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Bottom Line extends reach to help 1,000 more students

Kassmin Williams
Bottom Line extends reach to help 1,000 more students
(L-R) Ly Truong, Gladys Ngamo, Pat Tetteh and Jocelyn Santos help make up the 98 percent of Bottom Line students who were accepted into college.

(L-R) Student Shatwuan Lewis works with Mallory Bram, one of the Bottom Line mentors helping students with college applications.

Bottom Line occupied one classroom at the New Mission High School and helped about 25 high school seniors apply to college when the program started in 1997.

In 1998, the organization’s founder, former guidance counselor Dave Borgal, supported those 25 students throughout their freshmen year in college and helped 50 more high school students apply.

Today, the privately funded nonprofit organization works with more than 3,000 high school juniors and seniors and college students in Boston, Worcester and New York City. Its mission is to help low-income and first-generation students get admitted to and graduate from college.

The Boston program has received a $2.5 million grant — to be given over the course of five years — from the Grand Circle Foundation to double the number of students supported by Bottom Line in Dorchester, Roxbury and Mattapan.

The grant allows Bottom Line to work with more than 1,000 additional students in Dorchester, Roxbury and Mattapan, according to Bottom Line Executive Director Mike Wasserman.

Wasserman called the opportunity to work with more students “exciting” and recounted the organization’s growth from a small program to one with multiple locations assisting thousands of students.

The grant from Grand Circle is evidence that Bottom Line can have an even greater impact in the city, Wasserman said.

“I think it’s allowing us to do things at a scale that we wouldn’t be able to do before,” Wasserman said.

By the end of 2017, Bottom Line will be working with more than 3,200 students in Massachusetts alone, Wasserman said.

In the midst of receiving the grant and gearing up to take on more students, Bottom Line has also opened an additional Boston location in the Carruth Building on Dorchester Ave., next to the Ashmont MBTA Station.

The new location on the red line creates more accessibility to Bottom Line for students who may have trouble accessing the original Jamaica Plain location, Wasserman said.

“If someone is looking for extra support with the college-application process or with college we want to make sure that our location isn’t a barrier,” Wasserman said, explaining that being accessible via two separate subway lines eliminates a roadblock for students looking to receive support.

The Jamaica Plain location was a barrier for Gabriela Caruffo, 18, of South Boston, who joined Bottom Line in 2012.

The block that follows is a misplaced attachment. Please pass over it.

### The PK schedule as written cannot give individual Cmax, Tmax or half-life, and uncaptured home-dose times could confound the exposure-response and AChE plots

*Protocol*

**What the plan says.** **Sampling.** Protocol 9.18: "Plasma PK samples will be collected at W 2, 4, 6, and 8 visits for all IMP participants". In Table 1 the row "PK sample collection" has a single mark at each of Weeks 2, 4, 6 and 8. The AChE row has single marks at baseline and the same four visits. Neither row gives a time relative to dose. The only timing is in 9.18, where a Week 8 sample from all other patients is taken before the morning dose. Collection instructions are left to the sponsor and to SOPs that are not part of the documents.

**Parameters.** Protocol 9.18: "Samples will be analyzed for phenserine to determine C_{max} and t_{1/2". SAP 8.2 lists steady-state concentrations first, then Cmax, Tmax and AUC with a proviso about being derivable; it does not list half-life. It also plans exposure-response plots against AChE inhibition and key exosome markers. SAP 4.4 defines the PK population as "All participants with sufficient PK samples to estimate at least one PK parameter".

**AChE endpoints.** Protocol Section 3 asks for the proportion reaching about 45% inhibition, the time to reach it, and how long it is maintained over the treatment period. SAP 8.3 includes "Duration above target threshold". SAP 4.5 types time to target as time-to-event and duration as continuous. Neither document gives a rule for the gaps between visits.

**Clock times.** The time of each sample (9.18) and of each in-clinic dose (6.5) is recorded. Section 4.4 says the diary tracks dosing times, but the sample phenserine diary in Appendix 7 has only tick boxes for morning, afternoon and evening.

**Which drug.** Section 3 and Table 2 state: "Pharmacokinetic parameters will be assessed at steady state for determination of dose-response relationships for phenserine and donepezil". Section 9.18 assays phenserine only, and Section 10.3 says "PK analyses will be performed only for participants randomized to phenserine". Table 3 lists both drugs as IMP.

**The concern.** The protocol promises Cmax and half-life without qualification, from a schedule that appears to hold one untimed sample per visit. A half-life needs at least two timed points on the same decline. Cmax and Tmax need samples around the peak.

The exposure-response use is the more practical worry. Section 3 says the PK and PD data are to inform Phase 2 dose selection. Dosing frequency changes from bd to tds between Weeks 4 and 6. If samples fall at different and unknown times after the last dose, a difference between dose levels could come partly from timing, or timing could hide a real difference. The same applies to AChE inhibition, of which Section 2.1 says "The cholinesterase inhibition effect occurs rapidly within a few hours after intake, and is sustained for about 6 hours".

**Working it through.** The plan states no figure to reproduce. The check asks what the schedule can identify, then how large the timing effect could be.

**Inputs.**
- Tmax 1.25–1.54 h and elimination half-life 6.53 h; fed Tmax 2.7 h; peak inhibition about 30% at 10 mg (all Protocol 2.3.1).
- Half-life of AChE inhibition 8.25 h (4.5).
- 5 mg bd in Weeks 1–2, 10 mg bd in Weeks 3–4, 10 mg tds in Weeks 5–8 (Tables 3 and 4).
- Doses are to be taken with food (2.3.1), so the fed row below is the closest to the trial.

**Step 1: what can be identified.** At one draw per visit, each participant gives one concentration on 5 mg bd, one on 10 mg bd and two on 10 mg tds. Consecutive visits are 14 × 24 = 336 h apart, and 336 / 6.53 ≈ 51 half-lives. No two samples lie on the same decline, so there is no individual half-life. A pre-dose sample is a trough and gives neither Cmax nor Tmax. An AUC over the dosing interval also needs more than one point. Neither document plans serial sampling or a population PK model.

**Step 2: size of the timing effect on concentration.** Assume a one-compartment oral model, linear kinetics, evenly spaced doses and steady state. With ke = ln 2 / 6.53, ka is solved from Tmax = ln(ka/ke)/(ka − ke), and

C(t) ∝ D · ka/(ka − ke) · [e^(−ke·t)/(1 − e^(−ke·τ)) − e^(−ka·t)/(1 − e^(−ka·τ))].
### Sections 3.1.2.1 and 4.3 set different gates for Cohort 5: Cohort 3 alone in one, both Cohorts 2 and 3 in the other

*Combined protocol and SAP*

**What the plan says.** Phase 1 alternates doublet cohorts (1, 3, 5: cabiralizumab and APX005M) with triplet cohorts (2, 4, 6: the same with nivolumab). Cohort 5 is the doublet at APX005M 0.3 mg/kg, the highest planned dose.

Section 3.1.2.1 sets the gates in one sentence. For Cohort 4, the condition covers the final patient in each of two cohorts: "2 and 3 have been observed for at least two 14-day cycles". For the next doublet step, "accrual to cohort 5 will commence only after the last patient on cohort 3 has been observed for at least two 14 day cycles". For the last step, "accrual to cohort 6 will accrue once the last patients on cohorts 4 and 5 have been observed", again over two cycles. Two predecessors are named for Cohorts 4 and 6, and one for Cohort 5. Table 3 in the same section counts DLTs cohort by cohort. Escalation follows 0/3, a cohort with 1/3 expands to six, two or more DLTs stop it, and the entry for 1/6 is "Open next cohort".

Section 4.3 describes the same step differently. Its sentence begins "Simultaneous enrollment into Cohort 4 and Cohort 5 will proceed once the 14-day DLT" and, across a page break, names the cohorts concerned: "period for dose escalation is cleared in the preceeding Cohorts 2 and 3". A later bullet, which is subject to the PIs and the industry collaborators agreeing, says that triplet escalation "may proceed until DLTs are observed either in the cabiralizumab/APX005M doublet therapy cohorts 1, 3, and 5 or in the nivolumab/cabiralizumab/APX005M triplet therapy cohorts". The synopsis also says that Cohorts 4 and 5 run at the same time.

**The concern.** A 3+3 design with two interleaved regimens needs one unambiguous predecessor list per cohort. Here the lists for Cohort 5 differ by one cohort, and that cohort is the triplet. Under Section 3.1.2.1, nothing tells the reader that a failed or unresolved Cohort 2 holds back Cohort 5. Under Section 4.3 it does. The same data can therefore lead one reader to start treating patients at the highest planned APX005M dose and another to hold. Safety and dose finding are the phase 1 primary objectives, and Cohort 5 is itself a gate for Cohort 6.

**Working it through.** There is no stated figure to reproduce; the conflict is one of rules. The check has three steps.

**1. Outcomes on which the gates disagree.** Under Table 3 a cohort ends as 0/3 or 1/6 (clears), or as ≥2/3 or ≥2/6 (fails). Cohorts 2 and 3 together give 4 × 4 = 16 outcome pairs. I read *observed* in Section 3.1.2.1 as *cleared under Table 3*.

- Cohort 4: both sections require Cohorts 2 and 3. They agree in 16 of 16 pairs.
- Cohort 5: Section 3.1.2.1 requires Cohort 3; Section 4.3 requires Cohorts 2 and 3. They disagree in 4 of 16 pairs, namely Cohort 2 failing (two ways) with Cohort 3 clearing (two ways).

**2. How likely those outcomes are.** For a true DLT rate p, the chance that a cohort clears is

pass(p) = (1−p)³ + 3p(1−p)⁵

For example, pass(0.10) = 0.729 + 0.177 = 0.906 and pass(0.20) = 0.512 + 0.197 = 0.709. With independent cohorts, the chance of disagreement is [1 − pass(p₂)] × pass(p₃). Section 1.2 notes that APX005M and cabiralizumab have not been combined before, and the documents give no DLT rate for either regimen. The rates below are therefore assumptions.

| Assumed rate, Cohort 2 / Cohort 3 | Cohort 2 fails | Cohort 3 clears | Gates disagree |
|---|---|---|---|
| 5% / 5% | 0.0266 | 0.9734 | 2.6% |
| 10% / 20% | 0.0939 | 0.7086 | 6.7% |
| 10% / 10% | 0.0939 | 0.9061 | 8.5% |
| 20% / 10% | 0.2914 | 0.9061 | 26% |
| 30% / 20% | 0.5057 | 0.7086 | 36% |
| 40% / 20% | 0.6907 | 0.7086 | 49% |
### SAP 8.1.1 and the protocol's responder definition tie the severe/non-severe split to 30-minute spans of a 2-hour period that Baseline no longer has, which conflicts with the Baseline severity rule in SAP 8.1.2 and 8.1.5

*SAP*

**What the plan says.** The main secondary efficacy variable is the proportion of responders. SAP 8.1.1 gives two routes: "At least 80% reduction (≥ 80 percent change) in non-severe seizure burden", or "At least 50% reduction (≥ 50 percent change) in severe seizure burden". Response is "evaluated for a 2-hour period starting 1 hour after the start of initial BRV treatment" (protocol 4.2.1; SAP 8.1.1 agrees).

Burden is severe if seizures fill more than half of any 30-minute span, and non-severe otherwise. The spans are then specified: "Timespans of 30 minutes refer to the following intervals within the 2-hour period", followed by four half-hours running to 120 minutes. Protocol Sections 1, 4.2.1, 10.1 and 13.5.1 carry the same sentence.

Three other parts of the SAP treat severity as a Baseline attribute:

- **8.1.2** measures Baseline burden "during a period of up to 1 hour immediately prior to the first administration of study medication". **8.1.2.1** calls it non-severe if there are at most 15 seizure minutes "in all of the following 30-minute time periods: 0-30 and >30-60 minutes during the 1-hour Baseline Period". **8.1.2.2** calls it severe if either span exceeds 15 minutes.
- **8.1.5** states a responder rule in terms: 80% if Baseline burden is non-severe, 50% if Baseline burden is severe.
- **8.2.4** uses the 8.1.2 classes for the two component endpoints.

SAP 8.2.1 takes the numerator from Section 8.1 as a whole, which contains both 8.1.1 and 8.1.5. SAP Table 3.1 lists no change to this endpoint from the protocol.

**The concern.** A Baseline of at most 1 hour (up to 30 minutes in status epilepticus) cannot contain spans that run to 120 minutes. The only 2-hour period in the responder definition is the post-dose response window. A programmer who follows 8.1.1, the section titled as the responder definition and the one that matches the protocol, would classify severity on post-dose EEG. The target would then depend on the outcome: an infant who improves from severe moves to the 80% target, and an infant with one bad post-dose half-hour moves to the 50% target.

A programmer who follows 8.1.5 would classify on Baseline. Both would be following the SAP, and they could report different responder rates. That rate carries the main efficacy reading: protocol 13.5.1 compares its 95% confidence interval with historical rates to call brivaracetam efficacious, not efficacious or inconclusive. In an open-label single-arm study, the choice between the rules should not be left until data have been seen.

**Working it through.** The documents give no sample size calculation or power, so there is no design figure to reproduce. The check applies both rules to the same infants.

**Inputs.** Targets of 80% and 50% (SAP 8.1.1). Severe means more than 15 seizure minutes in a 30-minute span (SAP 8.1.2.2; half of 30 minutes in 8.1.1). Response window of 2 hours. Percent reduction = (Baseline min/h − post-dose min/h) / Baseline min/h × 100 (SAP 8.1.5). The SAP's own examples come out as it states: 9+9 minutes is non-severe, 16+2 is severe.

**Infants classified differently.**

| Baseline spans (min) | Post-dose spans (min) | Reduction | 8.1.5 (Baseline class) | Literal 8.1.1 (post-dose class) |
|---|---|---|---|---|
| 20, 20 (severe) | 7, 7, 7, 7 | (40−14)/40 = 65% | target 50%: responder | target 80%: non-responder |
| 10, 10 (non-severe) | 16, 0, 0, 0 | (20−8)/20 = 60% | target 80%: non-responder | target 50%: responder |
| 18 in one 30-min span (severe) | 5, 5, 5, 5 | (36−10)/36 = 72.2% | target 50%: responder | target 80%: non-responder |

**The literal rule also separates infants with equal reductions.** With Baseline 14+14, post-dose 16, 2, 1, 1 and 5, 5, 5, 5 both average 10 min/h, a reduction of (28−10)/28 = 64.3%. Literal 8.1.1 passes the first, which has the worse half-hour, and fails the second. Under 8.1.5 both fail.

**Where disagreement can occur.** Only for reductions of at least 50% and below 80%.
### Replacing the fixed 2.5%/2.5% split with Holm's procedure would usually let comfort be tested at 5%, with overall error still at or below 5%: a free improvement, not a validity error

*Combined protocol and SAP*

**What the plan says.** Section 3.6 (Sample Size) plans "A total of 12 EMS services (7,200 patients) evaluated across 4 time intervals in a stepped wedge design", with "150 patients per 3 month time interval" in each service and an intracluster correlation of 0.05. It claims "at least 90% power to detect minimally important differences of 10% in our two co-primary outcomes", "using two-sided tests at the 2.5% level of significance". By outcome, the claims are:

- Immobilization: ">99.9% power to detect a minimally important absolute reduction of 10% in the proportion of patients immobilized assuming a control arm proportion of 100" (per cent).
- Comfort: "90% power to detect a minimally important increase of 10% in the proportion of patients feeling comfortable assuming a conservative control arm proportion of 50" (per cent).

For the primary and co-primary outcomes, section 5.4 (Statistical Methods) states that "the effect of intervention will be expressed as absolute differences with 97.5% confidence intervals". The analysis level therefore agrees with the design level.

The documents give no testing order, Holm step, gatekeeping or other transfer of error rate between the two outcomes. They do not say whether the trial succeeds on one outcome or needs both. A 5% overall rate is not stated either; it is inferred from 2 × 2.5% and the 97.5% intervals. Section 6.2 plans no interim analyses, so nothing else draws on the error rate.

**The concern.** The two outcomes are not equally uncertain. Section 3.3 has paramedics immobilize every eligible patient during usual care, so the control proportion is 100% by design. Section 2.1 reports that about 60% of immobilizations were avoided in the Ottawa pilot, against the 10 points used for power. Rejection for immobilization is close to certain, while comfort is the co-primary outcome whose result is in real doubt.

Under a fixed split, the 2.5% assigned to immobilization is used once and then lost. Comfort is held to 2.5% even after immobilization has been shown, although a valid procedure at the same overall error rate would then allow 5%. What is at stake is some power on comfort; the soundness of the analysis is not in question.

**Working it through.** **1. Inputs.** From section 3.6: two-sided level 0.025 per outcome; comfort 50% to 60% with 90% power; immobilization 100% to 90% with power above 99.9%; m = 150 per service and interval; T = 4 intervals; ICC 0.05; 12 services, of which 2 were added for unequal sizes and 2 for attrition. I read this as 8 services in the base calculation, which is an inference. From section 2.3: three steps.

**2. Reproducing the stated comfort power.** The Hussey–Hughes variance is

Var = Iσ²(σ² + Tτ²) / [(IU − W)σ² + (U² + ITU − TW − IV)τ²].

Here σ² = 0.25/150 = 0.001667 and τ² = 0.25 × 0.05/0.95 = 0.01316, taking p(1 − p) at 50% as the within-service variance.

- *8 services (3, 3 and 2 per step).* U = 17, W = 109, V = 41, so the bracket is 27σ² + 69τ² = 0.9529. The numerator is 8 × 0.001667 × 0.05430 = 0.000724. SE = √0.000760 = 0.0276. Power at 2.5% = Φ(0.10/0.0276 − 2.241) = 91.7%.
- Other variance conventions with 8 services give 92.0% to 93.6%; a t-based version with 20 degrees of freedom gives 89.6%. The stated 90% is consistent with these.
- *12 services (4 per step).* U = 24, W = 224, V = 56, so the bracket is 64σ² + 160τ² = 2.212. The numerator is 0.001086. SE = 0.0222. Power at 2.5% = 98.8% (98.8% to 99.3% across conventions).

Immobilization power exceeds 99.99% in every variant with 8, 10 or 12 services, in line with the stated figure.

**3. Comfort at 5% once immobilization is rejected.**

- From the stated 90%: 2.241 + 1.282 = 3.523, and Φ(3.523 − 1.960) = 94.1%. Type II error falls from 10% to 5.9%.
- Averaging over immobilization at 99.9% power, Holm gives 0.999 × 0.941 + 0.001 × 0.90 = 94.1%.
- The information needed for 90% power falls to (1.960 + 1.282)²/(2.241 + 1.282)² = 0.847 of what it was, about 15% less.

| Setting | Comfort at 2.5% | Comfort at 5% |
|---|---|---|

Caruffo, who is due to graduate from Community Academy of Science and Health in Dorchester in June, played volleyball, which forced her to schedule meetings with her Bottom Line mentor after 6 p.m., less than an hour before Bottom Line closes.

“I came with everything on and we just sat down with my knees scraped,” Caruffo said. “Sometimes I got home at 9 p.m. and sometimes [my mentor] stayed with me until 8:30 p.m. so we could finish things.”

Caruffo admitted that the new location would have been some help to her because of the close distance to her school, but she still appreciated the guidance she received in applying to and preparing for college.

When Caruffo started at Bottom Line in Feb. 2012, she had a list of 20 colleges and a 2,000-word college essay — the limit requested by the college was 500 words — that had no focus.

Caruffo’s counselor helped cut her list of schools in half and narrow her essay to one topic, helping her get below the 500-word limit.

He also helped Caruffo decide on Clark University. Financial aid was a major factor in the decision for Carrufo, who is paying her tuition alone.

Caruffo’s counselor helped relieve financial worry for her by finding the Phillips Scholarship, which Caruffo applied for and received.

The idea for Bottom Line came out of Borgal’s experience as a guidance counselor for hundreds of students. Borgal wasn’t able to help students with college applications as much as he wished because of time constraints.

“He’d call students a year and two years later, and for a lot of reasons they left school,” Wasserman said. “So the idea when he founded the program in 1997 was, we should be available as a resource for the application process [and] also, once colleges start because things come up. There are academic challenges. There’s finding a way to connect with professors.”

The program for high school seniors and juniors became known as the Access Program and the program for college freshmen the Success Program.

Caruffo attended a small school with one guidance counselor. Tatyana Almeita, 18, of Chelsea, attended Chelsea High School, a bigger school with multiple guidance counselors. But both students had the same problem when it came to seeking help with college applications.

Both experienced what Borgal observed as a guidance counselor, that the counselors’ availability to help with college applications was limited.

Almeita said when she asked her guidance counselors to look at her college essays, they’d read them briefly, but she needed the “constant attention” she received from her mentor at Bottom Line.

“I’m so grateful because I was so indecisive. I kept switching my major and switching my college, but [my mentor] kept helping me,” Almeita said.

High school juniors and seniors and college freshmen that are interested in Bottom Line can apply for the program at